Tinkering might start with a simple curiosity about what makes the radio play, or hum, or buzz, and progress to an obsessive, compulsive disorder in making it play, hum or buzz better. Unfortunately, over the past 30 years or so, the use of proprietary integrated circuits, as well as robotically-installed, surface-mounted components have greatly short-circuited what the average radio tinker can do. For example, I have noticed a lot more interest in antennas over that period, and I think the reason is simple. The antenna is one remaining area where a committed tinker can still cobble up a length of wire and supporting structure and draw some satisfaction. But the complexity and lack of adequate documentation have largely kept newer radio cabinets intact and soldering irons cold. Bill Halligan knew you were going to tinker with his radios, so he told you how they were put together. The fun began when you took your radio out of warranty. If you did get in over your head, there was usually somebody’s cousin not far away who could help you out. The following is a sample of how one resolute tinker managed to overcome the problem of locked-down radios in the modern age. Continue reading →
Many thanks to SWLing Post contributor, Bob Colegrove, who recently shared this excellent article and has kindly allowed me to share it here in the the Post. Bob prefaced it by saying, “Being a retired technical writer, I started the attached article some time ago for my own amusement, but it quickly got out of hand.”
“Got out of hand” in a very good way, Bob!
An excerpt from Bob’s article.
I love how this piece takes us through receiver history and explains, in detail, the mechanics and innovations. It’s also a very accessible piece that both the beginner and seasoned radio enthusiast can appreciate.
But don’t take my word for it, download it and enjoy!
Many thanks to SWLing Post contributor, Marwan Baayoun, who writes:
I hope this email finds you and yours well and in good health.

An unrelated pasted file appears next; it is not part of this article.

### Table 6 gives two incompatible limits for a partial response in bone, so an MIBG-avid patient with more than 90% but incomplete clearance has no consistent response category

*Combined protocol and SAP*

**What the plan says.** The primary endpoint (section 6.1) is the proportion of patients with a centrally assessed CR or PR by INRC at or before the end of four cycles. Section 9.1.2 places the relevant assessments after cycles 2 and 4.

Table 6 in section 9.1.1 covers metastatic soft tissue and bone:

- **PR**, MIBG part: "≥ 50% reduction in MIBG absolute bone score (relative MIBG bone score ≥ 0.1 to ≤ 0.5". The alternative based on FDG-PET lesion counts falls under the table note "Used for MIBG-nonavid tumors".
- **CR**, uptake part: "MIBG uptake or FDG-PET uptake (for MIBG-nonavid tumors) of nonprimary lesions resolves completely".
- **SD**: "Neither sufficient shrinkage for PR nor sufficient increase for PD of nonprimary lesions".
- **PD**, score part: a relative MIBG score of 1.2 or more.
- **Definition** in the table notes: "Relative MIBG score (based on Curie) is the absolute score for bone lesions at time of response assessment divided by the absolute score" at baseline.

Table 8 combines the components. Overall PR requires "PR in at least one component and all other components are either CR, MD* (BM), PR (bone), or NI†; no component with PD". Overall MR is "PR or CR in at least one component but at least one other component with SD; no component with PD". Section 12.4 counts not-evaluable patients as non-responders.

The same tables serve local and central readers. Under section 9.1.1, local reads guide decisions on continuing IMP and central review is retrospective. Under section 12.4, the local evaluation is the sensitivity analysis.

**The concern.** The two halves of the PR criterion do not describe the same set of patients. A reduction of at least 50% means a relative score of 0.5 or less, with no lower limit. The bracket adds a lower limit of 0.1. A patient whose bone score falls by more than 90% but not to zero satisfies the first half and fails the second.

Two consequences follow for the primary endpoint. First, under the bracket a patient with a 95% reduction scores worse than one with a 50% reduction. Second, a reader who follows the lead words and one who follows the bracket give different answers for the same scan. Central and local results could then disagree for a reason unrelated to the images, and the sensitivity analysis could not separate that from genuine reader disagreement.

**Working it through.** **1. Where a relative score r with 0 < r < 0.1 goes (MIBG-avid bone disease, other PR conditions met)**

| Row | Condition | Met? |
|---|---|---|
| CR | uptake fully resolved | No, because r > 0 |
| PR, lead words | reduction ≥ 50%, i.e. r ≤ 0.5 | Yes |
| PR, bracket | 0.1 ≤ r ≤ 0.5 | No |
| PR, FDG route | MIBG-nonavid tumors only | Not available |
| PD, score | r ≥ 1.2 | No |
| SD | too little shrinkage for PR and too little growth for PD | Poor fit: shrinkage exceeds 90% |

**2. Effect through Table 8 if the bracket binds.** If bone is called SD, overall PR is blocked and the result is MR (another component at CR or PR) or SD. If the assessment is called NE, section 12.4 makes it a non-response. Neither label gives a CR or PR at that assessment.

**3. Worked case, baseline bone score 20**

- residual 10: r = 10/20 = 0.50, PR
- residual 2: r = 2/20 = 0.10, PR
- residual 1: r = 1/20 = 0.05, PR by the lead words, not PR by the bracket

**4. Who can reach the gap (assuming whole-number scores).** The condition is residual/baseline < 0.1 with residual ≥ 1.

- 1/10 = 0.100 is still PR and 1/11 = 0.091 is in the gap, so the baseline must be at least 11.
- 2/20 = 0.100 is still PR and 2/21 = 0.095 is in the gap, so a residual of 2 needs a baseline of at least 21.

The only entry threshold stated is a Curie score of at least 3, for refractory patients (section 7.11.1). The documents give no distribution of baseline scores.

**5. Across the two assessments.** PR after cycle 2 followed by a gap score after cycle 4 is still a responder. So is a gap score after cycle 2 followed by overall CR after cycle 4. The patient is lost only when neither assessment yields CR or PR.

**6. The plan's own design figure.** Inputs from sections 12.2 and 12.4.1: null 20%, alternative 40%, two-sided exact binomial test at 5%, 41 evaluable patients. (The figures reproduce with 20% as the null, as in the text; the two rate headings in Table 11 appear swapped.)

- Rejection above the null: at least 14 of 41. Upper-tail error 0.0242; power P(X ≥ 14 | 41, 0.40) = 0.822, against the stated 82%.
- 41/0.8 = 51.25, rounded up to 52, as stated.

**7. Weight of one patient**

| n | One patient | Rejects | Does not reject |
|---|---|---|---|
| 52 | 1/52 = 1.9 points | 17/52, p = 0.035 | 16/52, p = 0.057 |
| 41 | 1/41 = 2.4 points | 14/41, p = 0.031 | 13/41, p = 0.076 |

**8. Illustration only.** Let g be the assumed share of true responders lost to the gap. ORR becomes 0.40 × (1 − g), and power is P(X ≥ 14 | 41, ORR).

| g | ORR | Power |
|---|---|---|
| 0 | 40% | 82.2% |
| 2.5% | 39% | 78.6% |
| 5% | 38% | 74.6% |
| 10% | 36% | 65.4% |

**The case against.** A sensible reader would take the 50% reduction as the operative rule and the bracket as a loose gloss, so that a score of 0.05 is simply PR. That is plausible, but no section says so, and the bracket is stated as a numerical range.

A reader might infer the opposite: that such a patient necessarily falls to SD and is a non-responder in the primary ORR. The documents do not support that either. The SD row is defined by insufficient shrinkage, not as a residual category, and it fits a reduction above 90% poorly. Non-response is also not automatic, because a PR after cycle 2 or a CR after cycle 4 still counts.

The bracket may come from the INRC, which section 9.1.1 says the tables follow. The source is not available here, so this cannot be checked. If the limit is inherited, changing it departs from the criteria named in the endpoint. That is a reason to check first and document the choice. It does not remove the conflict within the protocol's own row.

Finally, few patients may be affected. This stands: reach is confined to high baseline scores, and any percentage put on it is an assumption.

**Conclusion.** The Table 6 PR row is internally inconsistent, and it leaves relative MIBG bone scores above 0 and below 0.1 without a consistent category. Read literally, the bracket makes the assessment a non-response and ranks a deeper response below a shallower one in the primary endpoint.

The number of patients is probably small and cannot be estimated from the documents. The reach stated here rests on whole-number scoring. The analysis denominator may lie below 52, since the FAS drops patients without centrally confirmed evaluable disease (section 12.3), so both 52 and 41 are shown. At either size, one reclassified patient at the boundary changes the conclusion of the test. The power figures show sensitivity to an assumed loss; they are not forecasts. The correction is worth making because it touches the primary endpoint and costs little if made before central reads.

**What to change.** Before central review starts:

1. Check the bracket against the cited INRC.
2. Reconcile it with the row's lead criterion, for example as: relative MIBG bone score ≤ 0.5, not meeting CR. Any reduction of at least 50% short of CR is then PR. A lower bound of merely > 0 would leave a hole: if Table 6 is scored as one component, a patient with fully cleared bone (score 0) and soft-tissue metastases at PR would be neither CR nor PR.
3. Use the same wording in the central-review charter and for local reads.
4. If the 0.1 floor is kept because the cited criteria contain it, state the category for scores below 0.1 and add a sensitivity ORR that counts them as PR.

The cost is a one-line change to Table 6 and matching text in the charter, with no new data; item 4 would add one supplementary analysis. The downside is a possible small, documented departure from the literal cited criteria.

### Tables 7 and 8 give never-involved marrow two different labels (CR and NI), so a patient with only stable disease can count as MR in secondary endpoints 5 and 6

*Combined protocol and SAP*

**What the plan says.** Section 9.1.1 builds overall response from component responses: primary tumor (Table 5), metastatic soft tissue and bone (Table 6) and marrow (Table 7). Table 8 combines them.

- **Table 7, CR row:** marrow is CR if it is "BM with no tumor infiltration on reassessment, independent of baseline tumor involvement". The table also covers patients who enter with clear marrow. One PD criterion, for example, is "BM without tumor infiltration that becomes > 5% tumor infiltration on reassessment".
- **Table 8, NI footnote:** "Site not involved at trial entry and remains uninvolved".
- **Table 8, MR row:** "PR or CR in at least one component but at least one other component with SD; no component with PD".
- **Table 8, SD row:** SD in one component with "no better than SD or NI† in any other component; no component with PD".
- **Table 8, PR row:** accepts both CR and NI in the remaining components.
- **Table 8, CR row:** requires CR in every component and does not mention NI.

Before our trip to Turkey next Sunday, my wife and I went to see our three month and only grand kid we have. In her play room I noticed that our son in law has an antique radio that his father gave it to him. Upon close look up, I noticed it has shortwave and police bands on line-up. I thought I’d take a few photos and share them with you all. The radio was working but recently some of the tubes inside went out and they need to be replaced.
Below are the pictures I took. Oh, and I decided to take with me my Tecsun PL-880. I so want to take either my Sony SW-2010 or the ICF-SW77, but I don’t want to risk not seeing them in case they get confiscated. The next top model that I have and that I can alway replace is the 880 and I figured it is the one that’s going to accompany me on out trip.
Cheers and I hope the photos are of interest.
Thank you for sharing this, Marwan! Those Philco console radios are simply stunning–I love the craftsmanship of the body. I’m not familiar enough with Philcos of this era to identify it, but perhaps someone here in the SWLing Post community can! I certainly hope your son-in-law can have it repaired–this radio would have amazing audio.
And, yes! I think the PL-880 would make for a great travel companion on your upcoming trip!
Many thanks to SWLing Post contributor, David, who shares the following random photos he recently inherited and scanned. These were taken at an Antique Wireless Association meeting (AWA) from 2000. Click on images to enlarge:
Thank you for sharing these David!
Spread the radio love
Please support this website by adding us to your whitelist in your ad blocker. Ads are what helps us bring you premium content! Thank you!